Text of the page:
Prakarana Granthas of Adi Sankara
hbd at DDIT.ERNET.IN
Fri Mar 22 04:57:30 CST 2002
ken knight wrote:
> --- Srikrishna Ghadiyaram
> <srikrishna_ghadiyaram at YAHOO.COM> wrote:
> > Hari Om !!
> > I saw some posting in the Advaitin list that
> > 'Vivekachoodamani' is not
> > Sankara's composition and it is a 16 th century
> > text. I saw another post
> > claiming that 'Aparoksha Anubhuti' is also not a
> > Sankara composition.
> > In the light of such comment, I would seek your
> > comments on the
> > authenticity of these statement. What are the known
> > facts about their
> > authorship.
> Namaste All,
> The following is my opinion only and at best to be
> placed alongside the valid researches of the scholars.
> We have been directed to study sruti in the light of
> direct experience.
> Can we apply such direction to the texts of great
> Where does the principle of verification lie? In our
> own heart/intellect or in the studies of others? With
> respect to all 'others', ultimately it is the former
> that will spark the greater fires of enthusiasm.
> If a word from Vivekachoodamani sparks that deep
> moment of insight, vij~nAna as opposed to j~nAna, does
> it matter who some other person says is the author?
> Who is the author of that explosion of understanding
> in our own heart/intellect?
> In due course we will have to renounce any formulation
> we have imposed upon that moment of understanding in
> order to take the next step.
> Again, this is my own opinion only but based upon
> personal experience. Some 35 years ago I was being
> made to study, at university, Form Criticism and
> Source Criticism etc. in order to establish the
> correct authorship of the gospel texts. Step by step
> the texts were being stripped of authenticity as the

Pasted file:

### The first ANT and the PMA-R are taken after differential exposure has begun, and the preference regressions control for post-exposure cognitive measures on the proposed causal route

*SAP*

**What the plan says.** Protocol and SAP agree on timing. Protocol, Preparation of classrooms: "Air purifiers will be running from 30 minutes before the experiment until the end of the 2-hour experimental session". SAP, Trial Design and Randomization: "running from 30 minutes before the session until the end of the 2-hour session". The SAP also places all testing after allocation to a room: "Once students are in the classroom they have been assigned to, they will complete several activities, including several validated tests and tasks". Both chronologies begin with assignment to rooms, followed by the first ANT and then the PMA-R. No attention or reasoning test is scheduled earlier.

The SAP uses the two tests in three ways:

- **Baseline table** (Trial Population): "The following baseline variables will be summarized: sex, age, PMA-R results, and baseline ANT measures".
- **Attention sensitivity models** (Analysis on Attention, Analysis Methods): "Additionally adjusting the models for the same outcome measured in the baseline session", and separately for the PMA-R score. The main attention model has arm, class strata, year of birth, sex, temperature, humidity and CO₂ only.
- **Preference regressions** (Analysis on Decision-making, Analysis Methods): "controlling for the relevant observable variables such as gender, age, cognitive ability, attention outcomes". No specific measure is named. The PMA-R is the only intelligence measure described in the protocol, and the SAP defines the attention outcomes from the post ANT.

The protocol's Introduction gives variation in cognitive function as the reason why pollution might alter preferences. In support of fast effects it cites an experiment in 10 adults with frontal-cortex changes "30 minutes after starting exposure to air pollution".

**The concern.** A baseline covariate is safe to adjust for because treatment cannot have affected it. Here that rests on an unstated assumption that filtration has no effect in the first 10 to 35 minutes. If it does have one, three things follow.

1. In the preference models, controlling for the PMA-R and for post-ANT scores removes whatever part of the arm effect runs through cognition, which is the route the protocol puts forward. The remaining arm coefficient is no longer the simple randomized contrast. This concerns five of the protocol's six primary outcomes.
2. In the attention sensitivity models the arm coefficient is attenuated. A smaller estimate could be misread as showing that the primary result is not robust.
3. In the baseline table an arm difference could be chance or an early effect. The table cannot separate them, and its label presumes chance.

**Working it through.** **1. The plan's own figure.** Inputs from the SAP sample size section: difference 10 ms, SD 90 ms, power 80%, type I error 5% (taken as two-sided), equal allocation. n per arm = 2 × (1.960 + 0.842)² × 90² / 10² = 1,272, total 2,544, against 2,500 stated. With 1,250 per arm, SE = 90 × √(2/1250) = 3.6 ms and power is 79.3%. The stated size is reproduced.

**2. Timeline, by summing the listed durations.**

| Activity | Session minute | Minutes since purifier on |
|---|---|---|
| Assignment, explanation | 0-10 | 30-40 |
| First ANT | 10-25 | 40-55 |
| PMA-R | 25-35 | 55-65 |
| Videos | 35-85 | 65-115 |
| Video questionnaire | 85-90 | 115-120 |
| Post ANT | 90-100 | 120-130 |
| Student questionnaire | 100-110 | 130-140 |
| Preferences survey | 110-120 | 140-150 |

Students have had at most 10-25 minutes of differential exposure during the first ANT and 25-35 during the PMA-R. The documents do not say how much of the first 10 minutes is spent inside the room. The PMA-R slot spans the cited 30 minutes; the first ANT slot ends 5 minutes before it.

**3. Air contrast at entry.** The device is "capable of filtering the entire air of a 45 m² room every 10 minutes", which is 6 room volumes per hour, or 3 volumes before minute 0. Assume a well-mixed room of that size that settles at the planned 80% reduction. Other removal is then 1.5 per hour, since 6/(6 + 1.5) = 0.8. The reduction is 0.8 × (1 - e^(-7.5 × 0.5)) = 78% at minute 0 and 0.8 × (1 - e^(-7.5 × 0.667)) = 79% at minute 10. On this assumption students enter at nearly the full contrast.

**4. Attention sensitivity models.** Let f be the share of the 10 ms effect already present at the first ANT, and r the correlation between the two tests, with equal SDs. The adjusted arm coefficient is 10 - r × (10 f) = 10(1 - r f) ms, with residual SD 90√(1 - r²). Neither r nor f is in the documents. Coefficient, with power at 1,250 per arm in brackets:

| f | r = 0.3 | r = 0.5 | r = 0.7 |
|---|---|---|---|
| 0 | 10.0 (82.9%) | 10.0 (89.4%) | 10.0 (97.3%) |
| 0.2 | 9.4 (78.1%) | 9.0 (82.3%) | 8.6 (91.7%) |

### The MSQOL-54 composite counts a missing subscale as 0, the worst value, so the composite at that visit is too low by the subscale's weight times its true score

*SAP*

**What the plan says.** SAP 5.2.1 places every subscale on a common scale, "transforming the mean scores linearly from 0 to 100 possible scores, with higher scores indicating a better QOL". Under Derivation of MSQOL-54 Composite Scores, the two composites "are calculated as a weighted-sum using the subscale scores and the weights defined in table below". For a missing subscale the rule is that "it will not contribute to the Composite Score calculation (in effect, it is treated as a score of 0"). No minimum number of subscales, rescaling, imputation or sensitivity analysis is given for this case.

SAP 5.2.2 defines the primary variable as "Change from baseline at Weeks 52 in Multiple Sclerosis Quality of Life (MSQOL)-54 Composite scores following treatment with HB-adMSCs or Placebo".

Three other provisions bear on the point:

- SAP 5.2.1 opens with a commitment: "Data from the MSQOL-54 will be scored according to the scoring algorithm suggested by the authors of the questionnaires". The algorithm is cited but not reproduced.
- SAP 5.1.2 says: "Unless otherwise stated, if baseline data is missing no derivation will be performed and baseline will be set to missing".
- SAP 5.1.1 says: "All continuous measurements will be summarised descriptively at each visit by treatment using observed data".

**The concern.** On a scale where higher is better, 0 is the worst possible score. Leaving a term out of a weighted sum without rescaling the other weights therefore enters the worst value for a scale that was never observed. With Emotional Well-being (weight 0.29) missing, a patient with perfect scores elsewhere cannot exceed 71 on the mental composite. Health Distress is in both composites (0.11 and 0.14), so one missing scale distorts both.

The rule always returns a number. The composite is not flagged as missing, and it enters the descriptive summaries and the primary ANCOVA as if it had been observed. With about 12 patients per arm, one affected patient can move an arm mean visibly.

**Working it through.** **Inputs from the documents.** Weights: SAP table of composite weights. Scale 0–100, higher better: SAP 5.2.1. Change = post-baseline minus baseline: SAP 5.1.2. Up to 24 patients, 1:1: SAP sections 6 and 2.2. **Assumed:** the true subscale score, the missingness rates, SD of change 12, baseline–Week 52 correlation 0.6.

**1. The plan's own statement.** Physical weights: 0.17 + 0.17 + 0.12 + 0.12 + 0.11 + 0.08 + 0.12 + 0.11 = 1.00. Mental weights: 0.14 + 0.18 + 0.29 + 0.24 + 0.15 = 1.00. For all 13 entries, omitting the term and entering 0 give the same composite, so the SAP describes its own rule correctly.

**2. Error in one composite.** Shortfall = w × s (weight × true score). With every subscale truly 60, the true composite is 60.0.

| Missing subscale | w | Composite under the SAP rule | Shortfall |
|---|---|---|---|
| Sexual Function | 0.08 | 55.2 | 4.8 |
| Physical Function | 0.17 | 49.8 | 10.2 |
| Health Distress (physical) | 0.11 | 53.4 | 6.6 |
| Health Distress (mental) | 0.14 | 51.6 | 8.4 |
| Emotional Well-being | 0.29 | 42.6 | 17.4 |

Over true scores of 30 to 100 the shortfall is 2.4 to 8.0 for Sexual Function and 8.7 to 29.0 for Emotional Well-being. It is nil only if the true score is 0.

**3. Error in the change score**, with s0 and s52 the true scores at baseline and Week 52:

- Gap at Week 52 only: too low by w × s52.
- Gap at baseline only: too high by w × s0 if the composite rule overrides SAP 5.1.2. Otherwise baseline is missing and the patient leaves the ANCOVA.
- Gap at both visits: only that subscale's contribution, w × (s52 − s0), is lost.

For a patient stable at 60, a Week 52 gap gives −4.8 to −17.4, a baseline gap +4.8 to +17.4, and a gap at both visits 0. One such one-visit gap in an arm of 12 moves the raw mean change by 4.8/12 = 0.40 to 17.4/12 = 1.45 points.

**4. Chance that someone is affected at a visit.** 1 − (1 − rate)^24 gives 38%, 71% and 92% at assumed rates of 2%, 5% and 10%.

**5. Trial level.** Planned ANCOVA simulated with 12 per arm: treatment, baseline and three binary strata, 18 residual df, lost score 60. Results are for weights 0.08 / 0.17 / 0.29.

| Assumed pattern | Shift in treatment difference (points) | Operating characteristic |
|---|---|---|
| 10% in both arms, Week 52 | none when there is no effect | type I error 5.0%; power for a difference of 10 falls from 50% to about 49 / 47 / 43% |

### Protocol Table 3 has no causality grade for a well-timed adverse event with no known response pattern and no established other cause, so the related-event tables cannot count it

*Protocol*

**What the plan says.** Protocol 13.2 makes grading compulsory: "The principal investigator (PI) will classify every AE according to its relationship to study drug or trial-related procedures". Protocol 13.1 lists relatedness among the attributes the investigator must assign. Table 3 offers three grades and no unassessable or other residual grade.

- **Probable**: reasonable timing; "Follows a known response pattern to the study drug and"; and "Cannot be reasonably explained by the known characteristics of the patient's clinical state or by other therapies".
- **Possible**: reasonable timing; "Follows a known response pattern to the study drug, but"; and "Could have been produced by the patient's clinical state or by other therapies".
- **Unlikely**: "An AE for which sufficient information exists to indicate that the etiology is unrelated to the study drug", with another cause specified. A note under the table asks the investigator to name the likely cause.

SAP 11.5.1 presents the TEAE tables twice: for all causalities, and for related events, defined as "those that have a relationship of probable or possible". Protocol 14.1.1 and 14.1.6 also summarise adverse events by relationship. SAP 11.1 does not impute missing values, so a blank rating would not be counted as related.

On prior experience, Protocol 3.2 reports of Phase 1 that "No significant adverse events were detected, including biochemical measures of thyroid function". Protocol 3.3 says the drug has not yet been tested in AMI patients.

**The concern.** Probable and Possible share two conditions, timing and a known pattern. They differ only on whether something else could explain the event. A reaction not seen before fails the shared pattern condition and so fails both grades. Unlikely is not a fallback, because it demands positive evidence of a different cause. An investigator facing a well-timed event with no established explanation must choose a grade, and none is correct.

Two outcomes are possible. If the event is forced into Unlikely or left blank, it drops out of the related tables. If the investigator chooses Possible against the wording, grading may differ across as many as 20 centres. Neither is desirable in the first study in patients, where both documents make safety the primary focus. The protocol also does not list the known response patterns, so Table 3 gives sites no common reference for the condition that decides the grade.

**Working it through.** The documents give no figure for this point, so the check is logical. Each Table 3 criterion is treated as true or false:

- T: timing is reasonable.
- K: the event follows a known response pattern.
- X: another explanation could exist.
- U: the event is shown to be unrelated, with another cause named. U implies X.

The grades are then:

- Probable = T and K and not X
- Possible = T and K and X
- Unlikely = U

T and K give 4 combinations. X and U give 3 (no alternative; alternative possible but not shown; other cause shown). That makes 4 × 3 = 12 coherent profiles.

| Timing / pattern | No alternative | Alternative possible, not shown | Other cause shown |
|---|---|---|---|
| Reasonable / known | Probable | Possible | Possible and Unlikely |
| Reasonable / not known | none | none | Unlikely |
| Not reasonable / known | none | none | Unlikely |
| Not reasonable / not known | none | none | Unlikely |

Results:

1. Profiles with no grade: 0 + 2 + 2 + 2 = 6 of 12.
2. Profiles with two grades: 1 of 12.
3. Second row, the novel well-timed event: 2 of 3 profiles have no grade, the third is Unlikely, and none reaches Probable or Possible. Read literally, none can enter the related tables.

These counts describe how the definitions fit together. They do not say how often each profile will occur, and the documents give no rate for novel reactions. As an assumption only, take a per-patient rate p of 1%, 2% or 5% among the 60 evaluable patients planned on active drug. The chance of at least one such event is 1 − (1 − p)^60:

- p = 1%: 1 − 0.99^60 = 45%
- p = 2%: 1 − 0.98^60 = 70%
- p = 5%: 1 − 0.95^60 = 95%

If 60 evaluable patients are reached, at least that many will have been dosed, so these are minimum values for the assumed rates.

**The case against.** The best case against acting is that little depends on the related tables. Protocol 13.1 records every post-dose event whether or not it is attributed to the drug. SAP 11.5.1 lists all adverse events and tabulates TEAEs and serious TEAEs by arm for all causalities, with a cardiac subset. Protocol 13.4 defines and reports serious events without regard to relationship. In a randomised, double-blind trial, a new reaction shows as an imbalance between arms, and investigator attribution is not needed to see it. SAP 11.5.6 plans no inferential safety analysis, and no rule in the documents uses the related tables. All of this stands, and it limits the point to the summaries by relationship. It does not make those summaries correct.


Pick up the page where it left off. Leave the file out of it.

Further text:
> 'science' of religion took hold. I was not impressed
> by these methods then and am pleased that they have
> much less input into university studies nowadays.
> Without a consideration of direct experience these
> processes can 'throw the baby out with the bath
> Analysis means to 'loosen the bonds', not to cut up
> the rope and throw it away.
> So, while we may justly seek the latest authority on
> authorship and some linear, historical progress report
> in order to loosen some of the superficial
> superimpositions of our own ignorance, it is our own
> experience of Truth in the moment now that is of
> ultimate value.
> Again, this is just my opinion,
> Ken Knight
I also generally tend to agree with Ken.
If one is studying for academic discussions only, then
analysis of authorship, date, history, place where
composed etc.may be of importance or relevance.
If one is using the text for insights, does it matter
very much who wrote it?
The subject matter which we are talking about is
such that, beyond certain level, the seeker him/her
self is able to judge.
Also, is it not a tradition in our country that a pupil
follows the path indicated by the guru strictly? Why
doubt bonafides of the pupil?
Remember, doubts will do you more damage than the
Of course, the text under consideration should pass
the scrutiny regarding adherence to general direction
of original teaching.
Remember the 24 gurus of Dattatraya? Learn from
whatever source you feel is able to push you a little
along the Path. No one has absolute monopoly of
I hope I am not offending anyone by saying so.
That is my opinion (again from experience.)
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